EBay did not provide financing for the study, but set conditions, according to the authors and to editors at Science. The researchers' contract allowed eBay to approve any study before publication, mostly for potential disclosure of proprietary data and trade secrets; the authors said eBay "ended up approving the study without asking us to drop any of our results."
EBay declined to discuss the specifics of the study with a reporter. In a statement, the company did not challenge the results. "This study, which was based on data from more than four years ago, was not conducted or commissioned by eBay," the statement said, adding, "We are passionate about harnessing our platform to empower millions of people by leveling the playing field for them. We do not reveal the gender of our sellers, although they can choose to do that themselves."
Because the study computed averages, the experience of individual sellers might not match the trend, experts said. Indeed, when The New York Times, in reporting about the study, asked on Facebook if women eBay sellers felt that gender helped or hurt their sales, many people who posted responses said they felt gender was a nonissue on eBay.
"Price, shipping, description … that's what eBay buyers worry about," wrote Susan Butler Carpenter, a former banker who is now a stay-at-home mother in Pennsylvania and an eBay seller for 16 years. "Anyone who says their gender as a woman has hurt or helped their sales is full of it. Why look for an issue where there is none?"
A few female sellers said they believed some buyers reacted differently because they were women.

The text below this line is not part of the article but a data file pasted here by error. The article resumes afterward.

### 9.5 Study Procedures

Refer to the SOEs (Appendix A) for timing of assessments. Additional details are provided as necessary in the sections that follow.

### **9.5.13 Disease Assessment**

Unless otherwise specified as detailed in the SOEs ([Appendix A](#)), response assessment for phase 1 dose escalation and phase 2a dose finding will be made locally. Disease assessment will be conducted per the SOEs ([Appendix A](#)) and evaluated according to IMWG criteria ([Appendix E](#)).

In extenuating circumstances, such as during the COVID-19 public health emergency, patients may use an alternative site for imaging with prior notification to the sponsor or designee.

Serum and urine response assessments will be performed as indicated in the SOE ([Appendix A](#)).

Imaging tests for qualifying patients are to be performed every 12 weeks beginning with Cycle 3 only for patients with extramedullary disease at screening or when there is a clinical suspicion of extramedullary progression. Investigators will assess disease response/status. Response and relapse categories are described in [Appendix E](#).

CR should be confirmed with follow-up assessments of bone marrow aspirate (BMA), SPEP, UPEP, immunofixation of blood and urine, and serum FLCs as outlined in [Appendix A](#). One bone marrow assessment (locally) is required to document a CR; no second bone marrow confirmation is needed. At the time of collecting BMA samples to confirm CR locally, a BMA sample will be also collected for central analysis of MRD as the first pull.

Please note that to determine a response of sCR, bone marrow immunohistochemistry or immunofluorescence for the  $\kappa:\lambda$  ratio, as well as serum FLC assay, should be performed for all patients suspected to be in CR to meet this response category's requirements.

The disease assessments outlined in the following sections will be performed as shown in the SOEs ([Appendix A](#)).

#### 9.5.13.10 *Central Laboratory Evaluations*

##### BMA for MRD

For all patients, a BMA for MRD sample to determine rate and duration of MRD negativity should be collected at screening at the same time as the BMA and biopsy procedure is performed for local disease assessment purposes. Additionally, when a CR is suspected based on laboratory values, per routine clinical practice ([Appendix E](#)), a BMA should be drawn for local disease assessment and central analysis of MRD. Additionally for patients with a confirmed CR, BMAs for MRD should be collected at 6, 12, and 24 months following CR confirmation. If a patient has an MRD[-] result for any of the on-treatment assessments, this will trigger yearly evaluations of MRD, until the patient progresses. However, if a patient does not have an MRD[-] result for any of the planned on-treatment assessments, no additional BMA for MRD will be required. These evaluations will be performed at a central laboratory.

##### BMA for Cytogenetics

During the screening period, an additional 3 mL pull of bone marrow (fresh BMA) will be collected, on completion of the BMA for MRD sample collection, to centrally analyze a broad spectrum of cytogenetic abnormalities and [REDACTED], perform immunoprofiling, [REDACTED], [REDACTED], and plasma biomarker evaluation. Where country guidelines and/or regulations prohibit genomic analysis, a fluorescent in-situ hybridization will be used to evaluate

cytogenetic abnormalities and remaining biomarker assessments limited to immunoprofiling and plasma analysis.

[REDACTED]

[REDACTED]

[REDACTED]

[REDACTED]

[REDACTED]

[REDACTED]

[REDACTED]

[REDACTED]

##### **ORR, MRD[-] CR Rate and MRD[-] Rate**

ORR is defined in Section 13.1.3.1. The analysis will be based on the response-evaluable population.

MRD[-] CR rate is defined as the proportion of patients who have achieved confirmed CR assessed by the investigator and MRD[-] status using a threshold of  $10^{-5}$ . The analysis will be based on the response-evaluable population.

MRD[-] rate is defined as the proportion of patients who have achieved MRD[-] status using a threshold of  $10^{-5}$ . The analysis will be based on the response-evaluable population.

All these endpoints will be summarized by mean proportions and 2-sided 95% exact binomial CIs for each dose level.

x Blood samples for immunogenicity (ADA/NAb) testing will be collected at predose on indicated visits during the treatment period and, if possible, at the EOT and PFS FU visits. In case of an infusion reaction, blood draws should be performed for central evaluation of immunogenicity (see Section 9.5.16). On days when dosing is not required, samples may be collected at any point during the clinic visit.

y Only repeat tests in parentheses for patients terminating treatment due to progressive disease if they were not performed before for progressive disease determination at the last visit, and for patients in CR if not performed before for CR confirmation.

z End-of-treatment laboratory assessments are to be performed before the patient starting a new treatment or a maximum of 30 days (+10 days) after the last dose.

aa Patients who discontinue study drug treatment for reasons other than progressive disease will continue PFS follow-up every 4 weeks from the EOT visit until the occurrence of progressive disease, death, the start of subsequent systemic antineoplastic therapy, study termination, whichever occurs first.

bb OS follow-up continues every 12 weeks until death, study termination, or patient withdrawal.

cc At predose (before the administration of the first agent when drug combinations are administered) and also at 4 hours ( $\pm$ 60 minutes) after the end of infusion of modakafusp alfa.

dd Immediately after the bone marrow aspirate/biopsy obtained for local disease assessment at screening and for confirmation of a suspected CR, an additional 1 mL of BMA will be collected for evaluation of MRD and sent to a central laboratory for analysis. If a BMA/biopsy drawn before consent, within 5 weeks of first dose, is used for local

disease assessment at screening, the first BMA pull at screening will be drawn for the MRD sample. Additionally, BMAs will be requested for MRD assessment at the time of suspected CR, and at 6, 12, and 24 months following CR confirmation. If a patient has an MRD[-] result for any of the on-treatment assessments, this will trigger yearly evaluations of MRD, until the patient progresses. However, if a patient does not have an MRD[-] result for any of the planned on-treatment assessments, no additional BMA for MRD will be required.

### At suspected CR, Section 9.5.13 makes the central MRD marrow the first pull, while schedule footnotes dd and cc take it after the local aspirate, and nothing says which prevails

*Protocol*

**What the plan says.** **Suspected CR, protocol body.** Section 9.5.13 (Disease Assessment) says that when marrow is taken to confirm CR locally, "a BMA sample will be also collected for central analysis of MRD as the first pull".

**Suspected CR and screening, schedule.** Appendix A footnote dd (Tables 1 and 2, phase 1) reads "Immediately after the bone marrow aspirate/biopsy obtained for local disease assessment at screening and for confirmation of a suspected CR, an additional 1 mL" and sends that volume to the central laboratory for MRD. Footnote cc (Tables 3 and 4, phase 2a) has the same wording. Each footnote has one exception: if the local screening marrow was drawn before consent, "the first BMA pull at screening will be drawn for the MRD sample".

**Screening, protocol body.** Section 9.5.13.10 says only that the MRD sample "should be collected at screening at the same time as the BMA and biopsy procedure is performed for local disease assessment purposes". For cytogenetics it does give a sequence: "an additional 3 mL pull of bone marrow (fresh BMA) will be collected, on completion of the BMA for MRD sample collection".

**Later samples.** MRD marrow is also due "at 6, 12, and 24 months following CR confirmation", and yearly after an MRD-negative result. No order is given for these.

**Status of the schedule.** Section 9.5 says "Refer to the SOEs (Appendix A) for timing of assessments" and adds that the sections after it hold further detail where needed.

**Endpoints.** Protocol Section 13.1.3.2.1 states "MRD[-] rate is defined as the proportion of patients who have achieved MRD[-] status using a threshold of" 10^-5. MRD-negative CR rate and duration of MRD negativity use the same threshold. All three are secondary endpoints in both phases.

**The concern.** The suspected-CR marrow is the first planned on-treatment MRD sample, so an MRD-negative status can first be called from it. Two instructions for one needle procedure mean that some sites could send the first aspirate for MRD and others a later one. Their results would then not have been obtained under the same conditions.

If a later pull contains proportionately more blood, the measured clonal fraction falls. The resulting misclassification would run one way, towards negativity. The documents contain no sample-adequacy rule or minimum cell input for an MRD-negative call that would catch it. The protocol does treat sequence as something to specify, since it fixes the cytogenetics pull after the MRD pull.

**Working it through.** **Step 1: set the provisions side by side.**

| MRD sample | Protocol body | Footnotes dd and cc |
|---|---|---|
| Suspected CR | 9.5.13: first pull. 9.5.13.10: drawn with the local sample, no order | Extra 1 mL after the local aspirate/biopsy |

Melanie Fodera, 21, a senior at Albion College in Michigan and a seller for about seven years, said when selling a Detroit Lions jersey for "$100 or best offer," she was offered $50.
"I countered $75, and their message to me was, 'You don't know what this is worth because you're a girl,'" said Fodera, who usually sells women's clothes and has an eBay page decorated with roses.
Another Facebook commenter, Justina Gilliam, posted: "It all depends on what I'm selling, really. I don't sell often, but I've gotten men who think they can take advantage when I list sports tickets/memorabilia and women who get upset if I can't answer intricate details about a Lladró that was given to me but I'm getting rid of because I don't care for it."
In the 631,516 auctions the authors analyzed, women were about 23 percent of sellers. They received, on average, 0.88 fewer bids for the same items, the authors said. New items, where researchers found the largest gender gap, accounted for 78,350 sales. The biggest advantage for male sellers occurred in categories like new video games (the gap was especially huge for Nintendo Wii).
The authors analyzed the text sellers used, finding that women used slightly more positive language, saying "works great" more often than "never used," for example, Regev said. But wording differences did not account for the price gap.
Cecilia Ridgeway, a gender issues expert at Stanford, said when reading the study, "I did not think, 'Oh, eBay needs to fix this.' I don't think this is a key thing we've got to do for gender equality."
Still, she said she viewed the study as an indicator of "the importance of gender as a way of making sense of any human being. That doesn't mean people endorse these beliefs; they just know them."